The answer to that was yes. Because he was gallant and honorable. Was he typical of Englishmen? Perhaps, but she didn't think the men in England would be so different from men in Spain, not when it came to the variety of characters they possessed. He was just a fine example of a man, no matter where he was born and raised.
After a moment giving her horses each a pat, and one for the gift mare from her uncle, Catherine returned to the carriage. She had felt the eyes of the soldiers on her, and it made her uncomfortable. They were coarser men than those whose company she was used to, Spanish nobility mostly, suitors who had come to court her, and men visiting the Santoña estate. There was a time in the past she would not have even noticed them. Like servants in the stables, they were simply doing their jobs, and were invisible unless needed. But not any more. Men of any station were no longer invisible. In fact, they were an untapped threat, a potential for something terrible. Only those few she trusted—most notably Francis, Maximilian Diego and her uncle—did not make her feel intimidated. Of course other men would never see the effect they had on her. She had been well-trained in maintaining an air of authority. But it did not erase the fact that she was aware of them, and their potential for violence.
Consuelo returned to the carriage with a small basket in her hands. There was something hot to eat in it, judging from the aroma of baked bread, and Catherine felt her mouth water. The morning sickness had passed. She was hungry now.
"Doña, would you like one of these little pies?" the maid asked her. "Are you well enough?"
Catherine nodded. "I would love one, thank you." She reached in and pulled out a small pastry no bigger than her fist. It smelled slightly sweet, but meaty as well. One bite and the steaming contents nearly burned her mouth, but it was delicious. "You are so thoughtful, Consuelo. What will I do without you?"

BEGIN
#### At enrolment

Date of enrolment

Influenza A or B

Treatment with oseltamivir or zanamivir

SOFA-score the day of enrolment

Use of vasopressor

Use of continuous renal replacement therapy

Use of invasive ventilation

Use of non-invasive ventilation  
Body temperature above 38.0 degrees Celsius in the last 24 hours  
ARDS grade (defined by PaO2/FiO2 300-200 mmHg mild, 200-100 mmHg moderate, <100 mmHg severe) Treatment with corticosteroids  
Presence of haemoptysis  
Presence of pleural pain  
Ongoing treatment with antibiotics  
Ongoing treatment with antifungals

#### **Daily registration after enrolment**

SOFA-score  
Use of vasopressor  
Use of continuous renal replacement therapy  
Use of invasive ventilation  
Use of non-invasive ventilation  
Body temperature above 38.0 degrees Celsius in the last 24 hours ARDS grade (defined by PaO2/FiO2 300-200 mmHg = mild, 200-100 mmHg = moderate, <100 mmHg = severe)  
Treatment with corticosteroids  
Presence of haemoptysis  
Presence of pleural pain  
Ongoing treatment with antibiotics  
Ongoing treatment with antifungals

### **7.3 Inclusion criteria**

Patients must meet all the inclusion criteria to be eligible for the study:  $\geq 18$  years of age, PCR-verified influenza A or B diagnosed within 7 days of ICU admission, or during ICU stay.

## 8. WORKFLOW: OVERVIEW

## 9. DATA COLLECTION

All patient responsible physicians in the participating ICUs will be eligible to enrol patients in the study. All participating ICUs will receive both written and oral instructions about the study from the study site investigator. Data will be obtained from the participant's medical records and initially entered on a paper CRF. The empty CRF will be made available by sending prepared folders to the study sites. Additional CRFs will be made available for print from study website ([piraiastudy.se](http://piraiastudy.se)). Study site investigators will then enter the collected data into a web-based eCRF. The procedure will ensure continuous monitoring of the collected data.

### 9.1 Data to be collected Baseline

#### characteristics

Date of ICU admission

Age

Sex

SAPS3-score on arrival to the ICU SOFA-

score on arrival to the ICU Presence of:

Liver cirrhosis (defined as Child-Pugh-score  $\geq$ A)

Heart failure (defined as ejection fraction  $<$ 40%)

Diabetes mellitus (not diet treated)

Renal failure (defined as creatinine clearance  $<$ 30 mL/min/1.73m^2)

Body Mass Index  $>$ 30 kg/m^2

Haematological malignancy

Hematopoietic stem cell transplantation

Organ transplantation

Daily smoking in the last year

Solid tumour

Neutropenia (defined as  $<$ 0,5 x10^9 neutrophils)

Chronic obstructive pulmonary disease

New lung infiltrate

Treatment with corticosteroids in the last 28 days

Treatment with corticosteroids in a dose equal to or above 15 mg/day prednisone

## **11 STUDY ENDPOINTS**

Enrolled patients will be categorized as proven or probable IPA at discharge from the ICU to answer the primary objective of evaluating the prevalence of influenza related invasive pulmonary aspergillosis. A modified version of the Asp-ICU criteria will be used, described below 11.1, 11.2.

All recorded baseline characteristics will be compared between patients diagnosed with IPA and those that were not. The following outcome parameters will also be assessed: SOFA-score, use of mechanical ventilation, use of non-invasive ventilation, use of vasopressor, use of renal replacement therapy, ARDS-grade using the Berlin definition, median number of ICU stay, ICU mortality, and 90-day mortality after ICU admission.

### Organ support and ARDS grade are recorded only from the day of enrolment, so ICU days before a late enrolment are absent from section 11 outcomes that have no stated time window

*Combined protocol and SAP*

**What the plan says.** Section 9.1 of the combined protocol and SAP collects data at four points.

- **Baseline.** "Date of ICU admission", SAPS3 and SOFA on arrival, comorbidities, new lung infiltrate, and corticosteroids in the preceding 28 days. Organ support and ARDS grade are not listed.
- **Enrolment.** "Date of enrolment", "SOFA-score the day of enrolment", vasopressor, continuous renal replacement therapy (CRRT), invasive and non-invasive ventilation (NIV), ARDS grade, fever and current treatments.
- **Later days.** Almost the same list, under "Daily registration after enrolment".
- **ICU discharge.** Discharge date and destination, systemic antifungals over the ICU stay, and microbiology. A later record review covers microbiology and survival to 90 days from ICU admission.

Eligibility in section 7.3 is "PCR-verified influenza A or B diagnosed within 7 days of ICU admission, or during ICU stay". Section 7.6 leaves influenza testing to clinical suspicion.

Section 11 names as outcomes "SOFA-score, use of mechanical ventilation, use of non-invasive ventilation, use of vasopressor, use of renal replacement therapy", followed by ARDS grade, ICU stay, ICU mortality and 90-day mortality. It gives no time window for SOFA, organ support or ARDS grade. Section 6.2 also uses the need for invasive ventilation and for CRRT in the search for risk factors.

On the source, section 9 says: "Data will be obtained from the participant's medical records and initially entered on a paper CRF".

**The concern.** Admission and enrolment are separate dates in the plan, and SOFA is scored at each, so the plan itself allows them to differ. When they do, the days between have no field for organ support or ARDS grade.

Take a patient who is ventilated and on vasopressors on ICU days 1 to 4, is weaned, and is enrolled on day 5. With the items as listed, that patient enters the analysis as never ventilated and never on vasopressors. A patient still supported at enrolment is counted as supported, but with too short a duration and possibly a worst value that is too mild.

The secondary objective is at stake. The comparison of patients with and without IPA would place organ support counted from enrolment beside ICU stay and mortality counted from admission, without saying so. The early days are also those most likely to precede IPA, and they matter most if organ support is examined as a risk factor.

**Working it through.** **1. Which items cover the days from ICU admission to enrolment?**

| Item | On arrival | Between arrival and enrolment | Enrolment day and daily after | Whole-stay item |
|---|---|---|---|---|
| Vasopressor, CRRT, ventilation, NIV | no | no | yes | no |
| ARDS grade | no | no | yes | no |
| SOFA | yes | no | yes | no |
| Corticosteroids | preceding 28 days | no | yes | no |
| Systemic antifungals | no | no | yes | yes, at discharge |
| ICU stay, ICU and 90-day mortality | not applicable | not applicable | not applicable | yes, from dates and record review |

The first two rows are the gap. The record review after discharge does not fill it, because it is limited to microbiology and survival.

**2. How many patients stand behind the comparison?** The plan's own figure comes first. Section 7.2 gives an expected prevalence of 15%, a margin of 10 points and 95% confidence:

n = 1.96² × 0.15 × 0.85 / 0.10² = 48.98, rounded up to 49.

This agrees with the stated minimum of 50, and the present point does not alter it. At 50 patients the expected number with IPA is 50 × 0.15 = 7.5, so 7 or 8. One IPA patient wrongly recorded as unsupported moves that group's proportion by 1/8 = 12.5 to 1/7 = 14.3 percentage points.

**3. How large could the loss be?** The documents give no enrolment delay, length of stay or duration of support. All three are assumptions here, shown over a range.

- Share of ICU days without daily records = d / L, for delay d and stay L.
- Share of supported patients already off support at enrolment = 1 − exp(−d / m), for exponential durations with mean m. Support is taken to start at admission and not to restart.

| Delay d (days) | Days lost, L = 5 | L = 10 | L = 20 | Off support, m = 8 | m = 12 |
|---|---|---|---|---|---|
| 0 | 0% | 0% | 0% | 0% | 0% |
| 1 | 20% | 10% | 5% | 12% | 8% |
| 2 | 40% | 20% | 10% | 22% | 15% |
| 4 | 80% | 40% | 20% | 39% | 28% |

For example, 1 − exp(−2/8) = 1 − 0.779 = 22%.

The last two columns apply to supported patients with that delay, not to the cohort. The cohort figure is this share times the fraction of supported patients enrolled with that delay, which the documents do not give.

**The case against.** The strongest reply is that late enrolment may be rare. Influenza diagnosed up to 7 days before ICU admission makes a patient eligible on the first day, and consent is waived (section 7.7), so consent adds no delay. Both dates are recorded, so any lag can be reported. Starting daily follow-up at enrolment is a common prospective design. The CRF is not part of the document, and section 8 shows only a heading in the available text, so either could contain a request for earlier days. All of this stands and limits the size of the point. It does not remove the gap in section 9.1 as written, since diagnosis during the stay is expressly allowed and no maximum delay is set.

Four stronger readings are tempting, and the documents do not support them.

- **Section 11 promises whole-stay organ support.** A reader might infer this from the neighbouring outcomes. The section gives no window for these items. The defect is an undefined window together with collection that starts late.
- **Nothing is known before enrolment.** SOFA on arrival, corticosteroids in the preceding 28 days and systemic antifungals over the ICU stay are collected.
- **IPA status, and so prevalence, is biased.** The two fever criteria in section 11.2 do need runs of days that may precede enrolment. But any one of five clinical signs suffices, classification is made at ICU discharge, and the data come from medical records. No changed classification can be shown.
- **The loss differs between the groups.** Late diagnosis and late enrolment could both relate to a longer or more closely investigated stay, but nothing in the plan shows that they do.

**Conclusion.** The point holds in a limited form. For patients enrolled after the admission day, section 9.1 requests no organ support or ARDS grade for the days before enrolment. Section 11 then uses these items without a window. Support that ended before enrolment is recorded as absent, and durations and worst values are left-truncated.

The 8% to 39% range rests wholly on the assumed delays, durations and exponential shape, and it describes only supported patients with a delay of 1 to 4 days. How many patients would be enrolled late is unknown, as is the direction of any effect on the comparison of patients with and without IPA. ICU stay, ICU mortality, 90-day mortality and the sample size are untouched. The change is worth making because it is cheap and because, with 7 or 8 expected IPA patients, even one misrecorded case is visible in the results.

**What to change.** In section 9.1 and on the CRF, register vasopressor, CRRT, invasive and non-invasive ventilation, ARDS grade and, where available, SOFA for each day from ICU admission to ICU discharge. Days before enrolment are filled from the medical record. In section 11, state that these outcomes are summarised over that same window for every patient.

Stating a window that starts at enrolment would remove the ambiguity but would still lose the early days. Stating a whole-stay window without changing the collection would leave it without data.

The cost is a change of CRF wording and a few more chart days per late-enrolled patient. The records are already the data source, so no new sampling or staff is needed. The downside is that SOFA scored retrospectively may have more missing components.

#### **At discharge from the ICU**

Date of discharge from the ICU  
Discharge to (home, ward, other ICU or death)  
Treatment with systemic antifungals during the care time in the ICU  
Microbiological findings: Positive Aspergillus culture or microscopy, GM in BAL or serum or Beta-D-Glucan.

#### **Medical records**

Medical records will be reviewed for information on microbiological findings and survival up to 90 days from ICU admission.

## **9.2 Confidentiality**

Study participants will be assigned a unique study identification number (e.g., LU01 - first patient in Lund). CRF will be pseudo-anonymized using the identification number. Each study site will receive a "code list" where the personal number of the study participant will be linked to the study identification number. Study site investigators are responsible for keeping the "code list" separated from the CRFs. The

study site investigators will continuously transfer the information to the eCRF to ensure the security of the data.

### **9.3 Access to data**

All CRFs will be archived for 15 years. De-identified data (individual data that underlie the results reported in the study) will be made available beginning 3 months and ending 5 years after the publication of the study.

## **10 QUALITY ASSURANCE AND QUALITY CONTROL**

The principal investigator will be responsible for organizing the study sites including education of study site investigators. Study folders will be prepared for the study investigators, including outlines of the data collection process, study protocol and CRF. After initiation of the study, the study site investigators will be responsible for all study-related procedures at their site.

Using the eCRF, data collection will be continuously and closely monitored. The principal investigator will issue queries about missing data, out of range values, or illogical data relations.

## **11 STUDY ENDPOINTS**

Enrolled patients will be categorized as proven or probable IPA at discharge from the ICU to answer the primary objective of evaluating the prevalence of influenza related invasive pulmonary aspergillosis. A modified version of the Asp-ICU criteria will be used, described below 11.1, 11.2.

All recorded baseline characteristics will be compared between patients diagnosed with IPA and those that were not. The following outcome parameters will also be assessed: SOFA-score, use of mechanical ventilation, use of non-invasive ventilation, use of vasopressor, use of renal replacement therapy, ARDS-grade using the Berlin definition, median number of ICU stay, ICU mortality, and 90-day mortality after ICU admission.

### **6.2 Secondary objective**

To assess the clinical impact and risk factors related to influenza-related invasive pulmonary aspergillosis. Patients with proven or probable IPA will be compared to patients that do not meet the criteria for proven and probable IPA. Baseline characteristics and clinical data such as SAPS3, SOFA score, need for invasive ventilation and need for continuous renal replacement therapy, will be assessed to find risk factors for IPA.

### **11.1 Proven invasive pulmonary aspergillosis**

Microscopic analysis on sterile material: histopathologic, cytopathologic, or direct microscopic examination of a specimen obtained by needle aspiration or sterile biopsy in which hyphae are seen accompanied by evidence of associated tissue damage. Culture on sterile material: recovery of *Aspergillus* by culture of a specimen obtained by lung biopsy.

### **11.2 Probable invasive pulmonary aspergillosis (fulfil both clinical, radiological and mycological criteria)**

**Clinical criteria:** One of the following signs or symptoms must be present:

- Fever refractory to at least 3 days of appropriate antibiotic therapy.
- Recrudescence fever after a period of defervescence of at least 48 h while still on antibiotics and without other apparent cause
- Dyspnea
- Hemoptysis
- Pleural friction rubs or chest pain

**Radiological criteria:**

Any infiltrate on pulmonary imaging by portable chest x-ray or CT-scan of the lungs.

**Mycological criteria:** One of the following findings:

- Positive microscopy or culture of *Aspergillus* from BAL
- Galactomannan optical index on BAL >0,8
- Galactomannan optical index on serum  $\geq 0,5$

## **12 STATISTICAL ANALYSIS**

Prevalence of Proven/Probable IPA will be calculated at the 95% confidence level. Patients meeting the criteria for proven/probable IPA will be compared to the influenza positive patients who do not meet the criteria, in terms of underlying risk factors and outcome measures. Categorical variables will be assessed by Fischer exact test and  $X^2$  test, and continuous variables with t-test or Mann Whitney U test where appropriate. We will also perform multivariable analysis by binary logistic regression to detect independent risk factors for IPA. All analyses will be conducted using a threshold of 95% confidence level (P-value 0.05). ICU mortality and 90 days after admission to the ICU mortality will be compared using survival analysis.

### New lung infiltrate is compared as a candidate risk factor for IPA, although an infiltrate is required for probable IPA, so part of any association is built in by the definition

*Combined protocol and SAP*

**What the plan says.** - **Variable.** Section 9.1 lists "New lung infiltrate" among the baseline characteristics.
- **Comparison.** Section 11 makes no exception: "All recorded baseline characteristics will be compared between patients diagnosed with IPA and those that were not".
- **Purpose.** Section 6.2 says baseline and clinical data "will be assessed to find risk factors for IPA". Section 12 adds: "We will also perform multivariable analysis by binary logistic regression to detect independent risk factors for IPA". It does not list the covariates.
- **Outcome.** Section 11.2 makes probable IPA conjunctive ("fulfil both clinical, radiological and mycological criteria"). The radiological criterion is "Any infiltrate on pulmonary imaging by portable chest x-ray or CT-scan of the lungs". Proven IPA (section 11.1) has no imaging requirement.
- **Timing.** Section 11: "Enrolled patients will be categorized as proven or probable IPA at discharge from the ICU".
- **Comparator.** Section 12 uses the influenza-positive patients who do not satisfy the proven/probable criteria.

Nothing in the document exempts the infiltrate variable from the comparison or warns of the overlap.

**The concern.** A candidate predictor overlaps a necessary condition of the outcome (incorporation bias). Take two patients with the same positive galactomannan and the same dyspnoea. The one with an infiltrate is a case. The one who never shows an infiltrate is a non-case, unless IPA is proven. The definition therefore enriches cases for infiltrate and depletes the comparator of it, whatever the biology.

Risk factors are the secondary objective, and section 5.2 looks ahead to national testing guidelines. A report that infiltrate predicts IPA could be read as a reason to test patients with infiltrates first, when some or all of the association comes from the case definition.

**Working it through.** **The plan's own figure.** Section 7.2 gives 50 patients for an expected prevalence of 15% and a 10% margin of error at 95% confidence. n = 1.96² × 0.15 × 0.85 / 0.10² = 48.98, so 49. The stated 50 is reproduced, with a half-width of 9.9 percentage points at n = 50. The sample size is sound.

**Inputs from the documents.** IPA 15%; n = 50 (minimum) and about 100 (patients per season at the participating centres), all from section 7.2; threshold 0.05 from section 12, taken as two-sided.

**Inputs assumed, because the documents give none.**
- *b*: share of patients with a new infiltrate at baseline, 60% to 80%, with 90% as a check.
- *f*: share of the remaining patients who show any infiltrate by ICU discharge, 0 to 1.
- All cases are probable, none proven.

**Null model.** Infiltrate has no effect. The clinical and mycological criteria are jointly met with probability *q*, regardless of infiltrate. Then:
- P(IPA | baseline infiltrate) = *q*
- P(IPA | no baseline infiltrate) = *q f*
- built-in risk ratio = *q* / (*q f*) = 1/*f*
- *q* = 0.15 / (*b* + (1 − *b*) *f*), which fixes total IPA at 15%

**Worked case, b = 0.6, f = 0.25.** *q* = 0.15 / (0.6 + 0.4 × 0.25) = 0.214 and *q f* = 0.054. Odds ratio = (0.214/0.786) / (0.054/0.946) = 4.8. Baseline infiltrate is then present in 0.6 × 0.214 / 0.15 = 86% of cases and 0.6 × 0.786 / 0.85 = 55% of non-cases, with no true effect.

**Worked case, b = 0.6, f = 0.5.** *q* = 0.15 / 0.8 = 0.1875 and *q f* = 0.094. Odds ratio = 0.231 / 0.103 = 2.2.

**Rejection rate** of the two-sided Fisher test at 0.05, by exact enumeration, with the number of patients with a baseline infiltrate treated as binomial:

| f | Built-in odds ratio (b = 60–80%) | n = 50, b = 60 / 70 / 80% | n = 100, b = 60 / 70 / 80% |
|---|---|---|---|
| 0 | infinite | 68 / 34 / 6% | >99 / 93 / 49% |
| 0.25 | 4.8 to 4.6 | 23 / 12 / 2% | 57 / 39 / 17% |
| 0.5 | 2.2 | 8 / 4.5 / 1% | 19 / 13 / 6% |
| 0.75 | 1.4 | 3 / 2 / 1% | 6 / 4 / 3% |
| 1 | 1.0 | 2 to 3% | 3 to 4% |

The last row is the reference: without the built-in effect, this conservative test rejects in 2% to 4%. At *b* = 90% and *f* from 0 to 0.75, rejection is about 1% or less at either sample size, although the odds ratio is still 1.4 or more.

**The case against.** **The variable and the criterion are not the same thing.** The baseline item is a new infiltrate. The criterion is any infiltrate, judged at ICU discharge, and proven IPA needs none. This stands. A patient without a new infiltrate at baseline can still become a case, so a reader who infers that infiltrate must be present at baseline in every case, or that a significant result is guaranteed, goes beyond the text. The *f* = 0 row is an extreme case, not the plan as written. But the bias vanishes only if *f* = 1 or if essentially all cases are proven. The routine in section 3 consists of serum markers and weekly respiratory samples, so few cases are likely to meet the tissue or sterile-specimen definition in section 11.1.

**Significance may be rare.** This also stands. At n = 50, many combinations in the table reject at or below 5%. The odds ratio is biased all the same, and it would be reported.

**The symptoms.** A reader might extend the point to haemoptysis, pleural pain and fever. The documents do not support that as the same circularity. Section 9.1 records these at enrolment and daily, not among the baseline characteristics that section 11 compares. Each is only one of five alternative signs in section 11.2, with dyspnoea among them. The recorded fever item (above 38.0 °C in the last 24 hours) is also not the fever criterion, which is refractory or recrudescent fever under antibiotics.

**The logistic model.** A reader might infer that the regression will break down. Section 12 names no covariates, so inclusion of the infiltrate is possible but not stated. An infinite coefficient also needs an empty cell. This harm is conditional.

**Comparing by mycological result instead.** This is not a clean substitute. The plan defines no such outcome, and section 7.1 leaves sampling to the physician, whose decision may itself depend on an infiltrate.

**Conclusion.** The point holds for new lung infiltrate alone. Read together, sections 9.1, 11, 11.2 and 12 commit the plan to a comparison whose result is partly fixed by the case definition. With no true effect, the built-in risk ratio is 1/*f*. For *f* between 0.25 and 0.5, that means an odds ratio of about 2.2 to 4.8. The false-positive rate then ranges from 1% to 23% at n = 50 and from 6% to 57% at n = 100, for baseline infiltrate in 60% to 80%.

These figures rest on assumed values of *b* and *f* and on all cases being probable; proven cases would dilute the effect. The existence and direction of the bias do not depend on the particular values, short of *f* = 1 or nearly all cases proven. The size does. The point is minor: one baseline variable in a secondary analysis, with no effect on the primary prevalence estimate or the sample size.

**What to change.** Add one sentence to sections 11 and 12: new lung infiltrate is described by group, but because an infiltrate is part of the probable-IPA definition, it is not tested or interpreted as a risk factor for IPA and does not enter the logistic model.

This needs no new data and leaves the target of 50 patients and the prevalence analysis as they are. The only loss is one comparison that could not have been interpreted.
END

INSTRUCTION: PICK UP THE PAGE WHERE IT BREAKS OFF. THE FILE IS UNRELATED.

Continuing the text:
"I will miss you as well." She held the basket up. "Mister Barnard and I went to the baker's for these. I was on my way when he suggested we get something to offer you. In case you were feeling better."
"You are both very kind." The pastry, some sweetened lamb and fruit combination baked in a flaky, self-contained pie, had cooled a little in the carriage and she took another bite. Leave it to Francis to do something so nice, so thoughtful.
"I tell you again, Doña, he loves you enough. You could tell him."
Catherine shook her head. "Perhaps he does. But how could I ruin his family name? It means a great deal to him. How could I hurt him so?"
Consuelo bowed her head. "I do not know enough to answer that. I only know he wants to help you. He asked me what was wrong. He thinks he has offended you."
Closing her eyes, Catherine sighed. "I will try to make him think otherwise." She looked out the window as a shadow fell across it, and Francis was standing there, holding the door handle in preparation to open it and climb in. But he hadn't. He was listening to someone. A fleeting cloud of vapor came from his nostrils as he breathed and it was quickly snatched away by the wind. She had felt his breath on her face, and now it was going to waste out there, unappreciated. Just that sign of his breathing, of his being alive and real, made her pray again for something to happen that would end this hell in which she had found herself. And if it means I die, so be it.
She looked quickly away as he pulled the door open and climbed in. He sat across from her, and she looked up at him. "Thank you for this," she said, holding up the remains of her pastry. "My stomach has settled."
He smiled, nodding. "I was hoping you would feel better. Consuelo had the idea first. I do not wish to take credit from her."
The servant blushed and offered the basket to Francis. "Would you like one, sir?"